Since their inception in 2008, the Chicago band Disappears have been overloaded with potential, but short on essential product. They have the pedigree. Founding member, Brian Case, cut his teeth in 90 Day Men and The Ponys. At one point, the drum kit was manned by Sonic Youth’s Steve Shelley. They have the talent. Over five years they’ve capably worked the fringes of reverb-heavy garage rock (2010’s Pre-Language), spacey krautrock (2011’s Guider, complete with a 16 minute love letter to Neu!), and heady psychedelic rock (2013’s Kone 12″ EP). Their problem has always been focus. Every time they appeared to be on the verge of something special, they would move on to another realm of the underground.
At first listen, Disappears latest effort, Era, would seem to signal another shift. Here they spend much of the album working within the framework of moody and minimal post-punk. However, once you dig a little deeper, you will begin to notice how each of their previous releases has helped build to this point where they finally have an album worthy of their reputation.
On a track like “Power,” one gets the trance-like repetition of krautrock in the rhythm section and the screech of the band’s garage days in fits and bursts of guitar.
“Ultra,” meanwhile, happens to be the most sinister track of 2013. Forget your fixation with summer jams, this is one to scare all the kids away from your bowl of candy on Halloween night. The words are mumbled with the menace of a stalker, with the phrase “If you go, I go” becoming more evil with each repeated threat. In the rhythm section, the band lock into the click and thump of a pair racing down a sidewalk, one in heels, one in boots. The rest of this sparse mix is occupied by spectral whirrs and whooshes. The net effect is an overwhelming fear of isolated cabins, creepy mansions, and Indian burial grounds, basically every place Hollywood hung its KEEP OUT sign during the ’70s and ’80s.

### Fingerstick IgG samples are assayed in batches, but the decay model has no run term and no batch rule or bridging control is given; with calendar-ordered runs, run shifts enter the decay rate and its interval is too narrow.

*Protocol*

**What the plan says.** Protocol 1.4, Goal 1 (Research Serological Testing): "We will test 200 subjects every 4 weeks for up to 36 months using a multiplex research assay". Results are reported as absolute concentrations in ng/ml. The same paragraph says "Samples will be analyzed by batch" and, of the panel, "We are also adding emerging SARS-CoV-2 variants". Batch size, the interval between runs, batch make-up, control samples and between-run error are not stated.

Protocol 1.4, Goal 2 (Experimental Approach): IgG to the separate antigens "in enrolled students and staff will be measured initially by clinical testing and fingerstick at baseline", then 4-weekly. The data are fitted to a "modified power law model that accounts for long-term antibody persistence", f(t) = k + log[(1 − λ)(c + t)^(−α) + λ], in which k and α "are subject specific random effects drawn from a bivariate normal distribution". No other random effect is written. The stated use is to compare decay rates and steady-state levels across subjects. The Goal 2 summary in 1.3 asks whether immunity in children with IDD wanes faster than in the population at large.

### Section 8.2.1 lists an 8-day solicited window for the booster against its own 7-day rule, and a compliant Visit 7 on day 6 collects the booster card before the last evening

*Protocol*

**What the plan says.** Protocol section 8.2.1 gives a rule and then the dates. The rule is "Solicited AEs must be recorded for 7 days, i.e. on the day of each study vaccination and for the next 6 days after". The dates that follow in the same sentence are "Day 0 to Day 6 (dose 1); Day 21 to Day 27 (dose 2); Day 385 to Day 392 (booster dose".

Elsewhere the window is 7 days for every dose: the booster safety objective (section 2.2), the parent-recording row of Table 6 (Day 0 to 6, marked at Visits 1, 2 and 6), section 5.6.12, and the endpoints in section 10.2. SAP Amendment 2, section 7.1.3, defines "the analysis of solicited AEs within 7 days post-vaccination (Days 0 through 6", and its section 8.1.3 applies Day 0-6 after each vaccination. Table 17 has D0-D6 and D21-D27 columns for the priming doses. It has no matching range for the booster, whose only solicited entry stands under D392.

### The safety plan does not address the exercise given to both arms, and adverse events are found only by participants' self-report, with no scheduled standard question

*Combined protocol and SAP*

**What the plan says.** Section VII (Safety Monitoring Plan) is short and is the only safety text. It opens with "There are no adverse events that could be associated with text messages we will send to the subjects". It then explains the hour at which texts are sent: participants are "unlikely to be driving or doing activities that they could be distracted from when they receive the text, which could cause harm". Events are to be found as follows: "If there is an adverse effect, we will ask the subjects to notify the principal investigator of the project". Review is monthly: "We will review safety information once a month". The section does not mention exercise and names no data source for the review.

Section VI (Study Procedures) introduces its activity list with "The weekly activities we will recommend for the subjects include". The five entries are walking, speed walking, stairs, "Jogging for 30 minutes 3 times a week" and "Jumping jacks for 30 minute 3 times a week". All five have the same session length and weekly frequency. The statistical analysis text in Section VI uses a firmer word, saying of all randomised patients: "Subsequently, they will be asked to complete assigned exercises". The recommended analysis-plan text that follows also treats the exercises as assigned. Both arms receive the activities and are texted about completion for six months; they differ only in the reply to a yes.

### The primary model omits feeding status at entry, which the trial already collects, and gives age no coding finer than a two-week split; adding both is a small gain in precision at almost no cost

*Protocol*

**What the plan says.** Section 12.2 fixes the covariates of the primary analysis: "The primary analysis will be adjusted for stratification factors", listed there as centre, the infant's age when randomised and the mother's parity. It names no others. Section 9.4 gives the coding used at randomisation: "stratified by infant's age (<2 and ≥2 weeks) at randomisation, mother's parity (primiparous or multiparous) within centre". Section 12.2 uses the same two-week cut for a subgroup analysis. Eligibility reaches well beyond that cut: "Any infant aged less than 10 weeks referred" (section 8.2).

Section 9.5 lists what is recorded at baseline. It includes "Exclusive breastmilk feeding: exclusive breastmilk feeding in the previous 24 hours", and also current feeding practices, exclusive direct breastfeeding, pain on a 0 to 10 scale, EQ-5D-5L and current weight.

After, “Ultra,” the flip-side plays like a well-deserved victory lap. They can’t top the menace or the execution of Era’s highlight, but they can add on a dirty dirge of a ballad (“Era”), and two more very evil groove monsters in “Weird House” and “Elite Typical,” numbers whose franken-birth include significant pieces of Public Image’s early experiments in dub and post-punk.
Now, if only Disappears can be content with what they’ve wrought, they may finally get both the career and the recognition their promise has always teased. I, for one, am excited to see where Disappears can take it from here — Deeper, darker, even louder.